Whether starting a day nursery is a lifelong ambition or a recent interest, there will be a few common fundamentals.
You must be committed to ensuring that children receive the best early-years education and you will need plenty of time to prepare a sound business plan.
No qualifications are needed to own a day nursery. However, the person managing the day nursery must to be qualified to a minimum of NVQ Level 3 in Childcare and Education (or equivalent) and have at least two years' childcare experience.
Buying or setting up a nursery requires a great deal of careful business planning. And it requires much investment, both of time and money.
You will need to look at provision in your area - is there a market for more childcare? You will also need to analyse long-term trends.
For example, if the area you are looking to set up in has a low birth rate, you need to question whether you will have enough children to survive in the future.
There are many legal requirements to consider. In England, Ofsted inspects against a set of national standards, a copy of which you need to obtain to ensure the nursery you are starting will meet the requirements.
Those new to childcare will either need to do plenty of research or seek some expert help.
Those looking to make a huge profit should not consider opening a day nursery the best option. Due to the need for high staff to child ratios, other running costs and limitations to how much parents can afford to pay, most nurseries only make a small profit, which they often need to invest back into the facilities and staff training.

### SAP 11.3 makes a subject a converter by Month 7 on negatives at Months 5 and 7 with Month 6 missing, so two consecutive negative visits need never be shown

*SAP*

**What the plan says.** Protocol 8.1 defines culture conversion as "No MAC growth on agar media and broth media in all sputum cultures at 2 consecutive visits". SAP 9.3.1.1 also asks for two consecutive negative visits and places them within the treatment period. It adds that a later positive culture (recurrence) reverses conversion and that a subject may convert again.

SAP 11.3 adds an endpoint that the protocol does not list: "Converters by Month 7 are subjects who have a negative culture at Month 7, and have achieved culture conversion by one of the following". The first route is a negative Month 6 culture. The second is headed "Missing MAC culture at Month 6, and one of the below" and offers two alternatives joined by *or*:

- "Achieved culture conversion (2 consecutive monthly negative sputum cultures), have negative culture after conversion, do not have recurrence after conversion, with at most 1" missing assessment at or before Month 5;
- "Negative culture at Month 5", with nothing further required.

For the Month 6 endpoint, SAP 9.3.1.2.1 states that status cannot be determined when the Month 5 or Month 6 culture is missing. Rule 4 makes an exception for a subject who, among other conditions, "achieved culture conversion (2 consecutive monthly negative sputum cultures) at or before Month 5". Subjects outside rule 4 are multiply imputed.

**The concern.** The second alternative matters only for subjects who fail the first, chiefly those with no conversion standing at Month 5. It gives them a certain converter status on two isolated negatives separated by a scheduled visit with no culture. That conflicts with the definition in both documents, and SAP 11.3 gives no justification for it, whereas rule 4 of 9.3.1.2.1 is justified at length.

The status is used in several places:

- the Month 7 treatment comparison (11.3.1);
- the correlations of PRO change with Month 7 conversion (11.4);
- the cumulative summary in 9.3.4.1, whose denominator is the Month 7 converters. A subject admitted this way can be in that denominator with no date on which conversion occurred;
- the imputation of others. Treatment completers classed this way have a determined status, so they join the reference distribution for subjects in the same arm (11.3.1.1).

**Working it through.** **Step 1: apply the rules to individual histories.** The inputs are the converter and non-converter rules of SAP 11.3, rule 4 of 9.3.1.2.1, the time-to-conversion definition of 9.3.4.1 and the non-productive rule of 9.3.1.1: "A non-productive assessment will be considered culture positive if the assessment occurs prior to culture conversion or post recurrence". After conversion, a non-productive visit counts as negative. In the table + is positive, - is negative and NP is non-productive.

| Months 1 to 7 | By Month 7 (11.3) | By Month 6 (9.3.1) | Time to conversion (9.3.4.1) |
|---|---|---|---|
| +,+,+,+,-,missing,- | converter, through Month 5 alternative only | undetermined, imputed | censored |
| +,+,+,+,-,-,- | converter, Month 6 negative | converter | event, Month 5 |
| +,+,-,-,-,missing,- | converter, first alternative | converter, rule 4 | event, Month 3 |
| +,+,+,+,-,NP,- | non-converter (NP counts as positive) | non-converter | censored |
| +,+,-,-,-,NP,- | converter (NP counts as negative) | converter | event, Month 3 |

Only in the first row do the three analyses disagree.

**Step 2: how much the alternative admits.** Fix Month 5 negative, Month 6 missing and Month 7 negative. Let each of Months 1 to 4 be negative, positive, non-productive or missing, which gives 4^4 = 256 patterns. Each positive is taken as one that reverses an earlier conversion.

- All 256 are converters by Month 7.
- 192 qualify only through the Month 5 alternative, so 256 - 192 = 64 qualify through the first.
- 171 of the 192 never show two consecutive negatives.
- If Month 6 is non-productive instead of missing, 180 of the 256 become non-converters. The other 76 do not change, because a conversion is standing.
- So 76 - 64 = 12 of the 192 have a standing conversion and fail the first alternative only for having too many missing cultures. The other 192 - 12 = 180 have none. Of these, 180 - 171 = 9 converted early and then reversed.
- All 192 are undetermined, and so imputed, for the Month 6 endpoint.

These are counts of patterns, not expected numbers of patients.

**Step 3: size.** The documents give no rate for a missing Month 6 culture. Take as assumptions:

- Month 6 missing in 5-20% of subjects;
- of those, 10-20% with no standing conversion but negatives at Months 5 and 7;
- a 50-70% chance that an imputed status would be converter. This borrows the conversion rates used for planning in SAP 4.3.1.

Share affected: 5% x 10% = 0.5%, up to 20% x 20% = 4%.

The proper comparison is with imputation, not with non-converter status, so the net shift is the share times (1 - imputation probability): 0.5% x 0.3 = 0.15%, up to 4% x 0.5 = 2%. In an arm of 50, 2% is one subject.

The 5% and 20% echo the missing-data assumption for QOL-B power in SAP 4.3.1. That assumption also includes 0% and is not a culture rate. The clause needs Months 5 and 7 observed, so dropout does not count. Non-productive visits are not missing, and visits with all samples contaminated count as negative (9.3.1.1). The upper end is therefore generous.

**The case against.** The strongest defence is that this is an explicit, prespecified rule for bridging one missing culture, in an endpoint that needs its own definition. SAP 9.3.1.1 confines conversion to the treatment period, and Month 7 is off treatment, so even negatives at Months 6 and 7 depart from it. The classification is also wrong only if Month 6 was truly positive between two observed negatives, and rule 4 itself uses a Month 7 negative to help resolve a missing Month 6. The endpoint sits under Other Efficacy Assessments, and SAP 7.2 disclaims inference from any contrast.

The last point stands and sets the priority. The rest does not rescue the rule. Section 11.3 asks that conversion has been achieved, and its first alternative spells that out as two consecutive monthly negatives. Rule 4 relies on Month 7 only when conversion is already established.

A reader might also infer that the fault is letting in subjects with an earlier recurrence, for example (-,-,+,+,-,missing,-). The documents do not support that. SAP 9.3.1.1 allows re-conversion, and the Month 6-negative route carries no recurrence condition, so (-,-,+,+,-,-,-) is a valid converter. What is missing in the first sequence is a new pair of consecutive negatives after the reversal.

However, for people committed to working with children and providing high-quality childcare, running a day nursery can be one of the most rewarding small business options.
The author works for the National Day Nurseries Association (NDNA), a membership organisation for day nurseries in the UK, providing them with information, support and advice. The NDNA can also help individuals looking to buy or set up a nursery, and has a resource pack called Developing a Day Nursery priced at £25 plus postage and packing.
For further information about buying this book or joining the NDNA, visit the website.
Childcare has become more of a necessity than a luxury for many parents in the UK. The number of single-parent families has grown steadily for years, as has the number of families where both parents work.